AUGUSTA, Ga. (WJBF)– Artificial intelligence, or AI, you hear it all the time now, is a very hot topic. And it is not going away.
AI is a machine’s ability to perform the cognitive functions we associate with human minds, such as perceiving, reasoning, learning, interacting. So what are its implications in the media, in the job market, and in education?
Leaders at Augusta University are addressing that right now. Two people in particular have helped mold how it should be used in education, at least at Augusta University.
Candis Bond and James Garner, from the Center for Writing Excellence, have conducted instruction for faculty, and they’re here with me now to share pertinent information to keep us aware of what’s happening with this emerging field.
Many of us have questions about AI, and can’t help wonder if the robots are really taking over. Think Terminator!
“Well, for those of you who don’t know or maybe haven’t been following the development of artificial intelligence technology, generative AI software, it works as a large language model, which means that, basically, big datasets of preexisting information are entered into programs like ChatGPT. And then the software works by making predictions about how people talk or what will come next, based on analysis of those datasets. So it sounds human-like.”
“It’s not scary if it’s used responsibly and ethically. And I know, you know, at Augusta University and in the Center for Writing Excellence where we work, we’ve been focusing a lot on ethics, you know, like, not necessarily that AI is good or bad in and of itself, but there are good and bad uses of it and times when it’s better to use it versus others. So, for us in higher education, you know, we want people to learn. That’s why the students go to college. So we’ve been thinking of it more from the lens of will this facilitate learning if we introduce it at a certain point, or will it inhibit learning?”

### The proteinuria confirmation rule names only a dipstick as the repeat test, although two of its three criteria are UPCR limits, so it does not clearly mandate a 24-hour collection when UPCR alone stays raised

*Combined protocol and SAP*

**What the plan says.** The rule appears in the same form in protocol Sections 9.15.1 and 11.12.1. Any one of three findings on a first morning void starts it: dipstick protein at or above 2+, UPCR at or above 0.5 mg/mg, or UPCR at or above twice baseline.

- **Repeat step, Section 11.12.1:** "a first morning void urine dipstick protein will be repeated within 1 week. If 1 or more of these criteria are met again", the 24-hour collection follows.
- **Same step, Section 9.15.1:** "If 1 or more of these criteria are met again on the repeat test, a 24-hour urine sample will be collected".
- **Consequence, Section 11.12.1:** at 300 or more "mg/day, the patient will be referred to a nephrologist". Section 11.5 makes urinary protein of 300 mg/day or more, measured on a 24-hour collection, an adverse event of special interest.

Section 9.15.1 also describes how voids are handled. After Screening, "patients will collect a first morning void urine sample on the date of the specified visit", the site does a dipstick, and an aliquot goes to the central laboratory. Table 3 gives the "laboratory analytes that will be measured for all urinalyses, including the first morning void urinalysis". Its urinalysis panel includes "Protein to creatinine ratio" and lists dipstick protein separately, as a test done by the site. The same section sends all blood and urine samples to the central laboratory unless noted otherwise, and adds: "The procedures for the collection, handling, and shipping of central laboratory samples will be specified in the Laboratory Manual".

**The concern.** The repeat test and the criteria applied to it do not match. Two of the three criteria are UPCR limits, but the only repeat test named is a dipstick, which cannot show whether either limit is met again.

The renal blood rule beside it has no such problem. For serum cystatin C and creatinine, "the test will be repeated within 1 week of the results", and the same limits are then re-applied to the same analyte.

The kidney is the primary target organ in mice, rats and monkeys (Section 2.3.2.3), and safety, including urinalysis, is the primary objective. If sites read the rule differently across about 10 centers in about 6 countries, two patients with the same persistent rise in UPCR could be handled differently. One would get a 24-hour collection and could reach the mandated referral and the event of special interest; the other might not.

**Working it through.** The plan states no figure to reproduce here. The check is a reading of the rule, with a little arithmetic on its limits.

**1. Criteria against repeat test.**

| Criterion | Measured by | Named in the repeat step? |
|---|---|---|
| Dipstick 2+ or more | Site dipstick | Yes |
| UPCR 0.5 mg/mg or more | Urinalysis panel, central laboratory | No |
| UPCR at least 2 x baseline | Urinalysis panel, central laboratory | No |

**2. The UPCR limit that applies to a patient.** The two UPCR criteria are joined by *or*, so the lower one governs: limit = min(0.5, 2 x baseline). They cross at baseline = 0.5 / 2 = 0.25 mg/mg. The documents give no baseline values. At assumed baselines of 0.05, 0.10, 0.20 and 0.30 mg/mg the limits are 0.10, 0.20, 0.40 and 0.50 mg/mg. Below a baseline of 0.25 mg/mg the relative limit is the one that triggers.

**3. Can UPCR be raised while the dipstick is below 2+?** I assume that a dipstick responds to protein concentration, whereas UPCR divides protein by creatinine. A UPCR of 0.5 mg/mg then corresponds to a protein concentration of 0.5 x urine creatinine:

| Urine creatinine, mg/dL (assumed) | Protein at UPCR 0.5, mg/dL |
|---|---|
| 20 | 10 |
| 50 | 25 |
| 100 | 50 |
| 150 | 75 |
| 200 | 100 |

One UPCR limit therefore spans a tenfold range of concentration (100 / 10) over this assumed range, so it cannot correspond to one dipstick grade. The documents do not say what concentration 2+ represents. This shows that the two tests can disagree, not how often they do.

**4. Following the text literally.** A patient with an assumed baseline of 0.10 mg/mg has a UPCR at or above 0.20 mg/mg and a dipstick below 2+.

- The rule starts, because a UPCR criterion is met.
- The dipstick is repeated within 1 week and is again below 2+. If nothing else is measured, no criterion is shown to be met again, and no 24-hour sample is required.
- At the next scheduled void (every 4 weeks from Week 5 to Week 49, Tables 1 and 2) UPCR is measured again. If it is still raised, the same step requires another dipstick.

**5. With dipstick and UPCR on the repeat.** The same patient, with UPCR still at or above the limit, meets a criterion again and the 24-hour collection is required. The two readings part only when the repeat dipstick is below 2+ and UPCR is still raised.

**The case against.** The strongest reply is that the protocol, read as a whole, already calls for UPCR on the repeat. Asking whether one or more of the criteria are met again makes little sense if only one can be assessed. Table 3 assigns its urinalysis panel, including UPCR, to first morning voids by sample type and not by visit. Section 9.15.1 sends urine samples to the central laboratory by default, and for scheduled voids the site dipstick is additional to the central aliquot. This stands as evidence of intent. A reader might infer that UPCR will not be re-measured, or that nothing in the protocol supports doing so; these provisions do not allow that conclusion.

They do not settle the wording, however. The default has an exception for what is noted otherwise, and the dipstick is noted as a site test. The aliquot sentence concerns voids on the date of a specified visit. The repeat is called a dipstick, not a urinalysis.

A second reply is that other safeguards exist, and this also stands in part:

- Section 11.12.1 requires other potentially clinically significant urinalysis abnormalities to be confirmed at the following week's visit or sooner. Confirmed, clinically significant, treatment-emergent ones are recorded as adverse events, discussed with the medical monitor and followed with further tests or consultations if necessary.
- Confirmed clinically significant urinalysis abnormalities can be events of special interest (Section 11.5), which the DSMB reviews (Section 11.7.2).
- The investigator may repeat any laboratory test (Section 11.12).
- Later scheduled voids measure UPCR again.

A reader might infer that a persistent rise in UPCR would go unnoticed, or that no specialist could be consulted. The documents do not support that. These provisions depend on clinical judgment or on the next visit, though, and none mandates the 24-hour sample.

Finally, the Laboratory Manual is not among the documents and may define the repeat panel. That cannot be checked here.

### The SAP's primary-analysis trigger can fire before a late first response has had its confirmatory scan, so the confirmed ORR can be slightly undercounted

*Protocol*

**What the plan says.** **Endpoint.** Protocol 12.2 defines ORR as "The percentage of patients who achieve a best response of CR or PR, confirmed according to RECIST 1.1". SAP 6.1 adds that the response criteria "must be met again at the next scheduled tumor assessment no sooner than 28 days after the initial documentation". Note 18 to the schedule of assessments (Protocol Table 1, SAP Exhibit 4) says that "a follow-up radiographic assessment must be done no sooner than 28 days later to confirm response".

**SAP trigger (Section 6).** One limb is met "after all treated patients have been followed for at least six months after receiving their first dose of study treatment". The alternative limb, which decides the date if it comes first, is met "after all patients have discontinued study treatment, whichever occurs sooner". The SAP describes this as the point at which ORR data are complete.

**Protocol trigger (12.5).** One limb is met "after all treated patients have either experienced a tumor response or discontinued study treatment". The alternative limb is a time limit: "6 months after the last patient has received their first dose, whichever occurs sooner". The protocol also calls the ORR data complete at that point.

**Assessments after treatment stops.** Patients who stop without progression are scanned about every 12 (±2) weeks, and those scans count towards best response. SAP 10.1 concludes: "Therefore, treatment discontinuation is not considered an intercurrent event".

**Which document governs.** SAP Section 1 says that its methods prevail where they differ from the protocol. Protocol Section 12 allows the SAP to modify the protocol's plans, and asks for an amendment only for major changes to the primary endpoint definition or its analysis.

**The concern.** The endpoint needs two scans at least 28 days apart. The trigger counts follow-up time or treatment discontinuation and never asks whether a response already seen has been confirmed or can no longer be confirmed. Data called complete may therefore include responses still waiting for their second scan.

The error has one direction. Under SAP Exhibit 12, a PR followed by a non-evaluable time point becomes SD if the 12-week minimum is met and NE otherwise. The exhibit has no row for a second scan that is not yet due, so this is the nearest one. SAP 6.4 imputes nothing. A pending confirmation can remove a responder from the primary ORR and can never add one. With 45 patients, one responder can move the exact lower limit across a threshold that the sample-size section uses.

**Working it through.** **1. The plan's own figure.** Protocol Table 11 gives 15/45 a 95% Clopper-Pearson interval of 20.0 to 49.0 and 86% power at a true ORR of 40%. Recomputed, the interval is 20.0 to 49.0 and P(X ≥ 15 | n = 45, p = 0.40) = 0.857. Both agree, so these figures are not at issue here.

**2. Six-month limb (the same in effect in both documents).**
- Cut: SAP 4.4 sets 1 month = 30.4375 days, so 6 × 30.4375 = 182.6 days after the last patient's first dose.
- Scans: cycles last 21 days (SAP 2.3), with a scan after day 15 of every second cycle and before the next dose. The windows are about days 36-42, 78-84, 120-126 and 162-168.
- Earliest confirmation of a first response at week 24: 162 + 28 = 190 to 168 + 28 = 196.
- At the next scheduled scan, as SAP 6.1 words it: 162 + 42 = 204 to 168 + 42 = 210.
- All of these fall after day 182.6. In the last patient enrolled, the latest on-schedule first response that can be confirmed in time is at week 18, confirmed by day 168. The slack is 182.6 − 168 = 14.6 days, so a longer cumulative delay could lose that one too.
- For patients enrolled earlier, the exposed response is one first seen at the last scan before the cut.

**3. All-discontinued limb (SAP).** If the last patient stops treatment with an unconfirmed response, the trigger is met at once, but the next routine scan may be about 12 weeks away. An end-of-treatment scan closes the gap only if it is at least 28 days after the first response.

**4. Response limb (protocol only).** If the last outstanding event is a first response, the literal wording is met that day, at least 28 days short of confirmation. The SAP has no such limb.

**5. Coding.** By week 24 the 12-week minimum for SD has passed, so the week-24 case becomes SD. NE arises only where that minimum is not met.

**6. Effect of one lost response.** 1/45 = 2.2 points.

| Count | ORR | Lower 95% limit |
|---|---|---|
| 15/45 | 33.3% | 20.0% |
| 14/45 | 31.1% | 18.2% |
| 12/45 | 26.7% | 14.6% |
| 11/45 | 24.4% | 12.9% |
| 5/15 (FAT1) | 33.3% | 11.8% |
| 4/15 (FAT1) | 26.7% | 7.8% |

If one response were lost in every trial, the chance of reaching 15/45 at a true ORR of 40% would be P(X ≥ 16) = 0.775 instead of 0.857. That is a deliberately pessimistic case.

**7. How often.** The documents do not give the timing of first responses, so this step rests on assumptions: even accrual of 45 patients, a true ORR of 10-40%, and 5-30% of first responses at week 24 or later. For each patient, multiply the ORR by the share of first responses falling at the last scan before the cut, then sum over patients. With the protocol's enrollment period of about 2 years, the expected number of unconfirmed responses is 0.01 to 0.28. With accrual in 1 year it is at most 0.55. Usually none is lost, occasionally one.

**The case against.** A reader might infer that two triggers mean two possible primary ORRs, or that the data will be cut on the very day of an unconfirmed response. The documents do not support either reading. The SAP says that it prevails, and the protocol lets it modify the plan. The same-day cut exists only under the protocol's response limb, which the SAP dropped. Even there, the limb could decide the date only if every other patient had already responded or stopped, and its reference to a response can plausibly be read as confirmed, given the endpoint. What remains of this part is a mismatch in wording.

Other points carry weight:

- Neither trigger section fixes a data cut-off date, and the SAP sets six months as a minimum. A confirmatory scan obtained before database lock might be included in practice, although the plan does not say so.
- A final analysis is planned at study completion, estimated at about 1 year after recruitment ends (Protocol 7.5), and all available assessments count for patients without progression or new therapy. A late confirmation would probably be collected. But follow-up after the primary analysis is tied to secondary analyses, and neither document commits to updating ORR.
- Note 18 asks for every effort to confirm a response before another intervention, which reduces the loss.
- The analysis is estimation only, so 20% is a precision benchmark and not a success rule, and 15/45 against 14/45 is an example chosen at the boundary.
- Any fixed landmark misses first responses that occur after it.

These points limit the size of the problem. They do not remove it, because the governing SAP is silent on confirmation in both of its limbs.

They say is similar to giving young students a calculator. It might actually keep them from learning things they need to know. But once they’ve mastered those skills, then calculators can be really helpful.
“So I think AI is similar in that we want students to learn skills that they need for their careers and for learning before we maybe introduce technology that will speed that up. But if they have learned certain things, then I think there’s potential to streamline other, you know, skills or things that they’re doing through AI technology.”
As for Chat GPT, think of it like a hyper Google search.
“It’s like a super-powered Google search, it can be. So you can get a quick overview and a pretty robust overview of a topic. You have to be careful because sometimes the information that it gives you may not be 100% accurate, may be biased in some ways, depending on the dataset that it was trained on.”
For more of the discussion, and instructions about ChatGPT, watch the video clip above.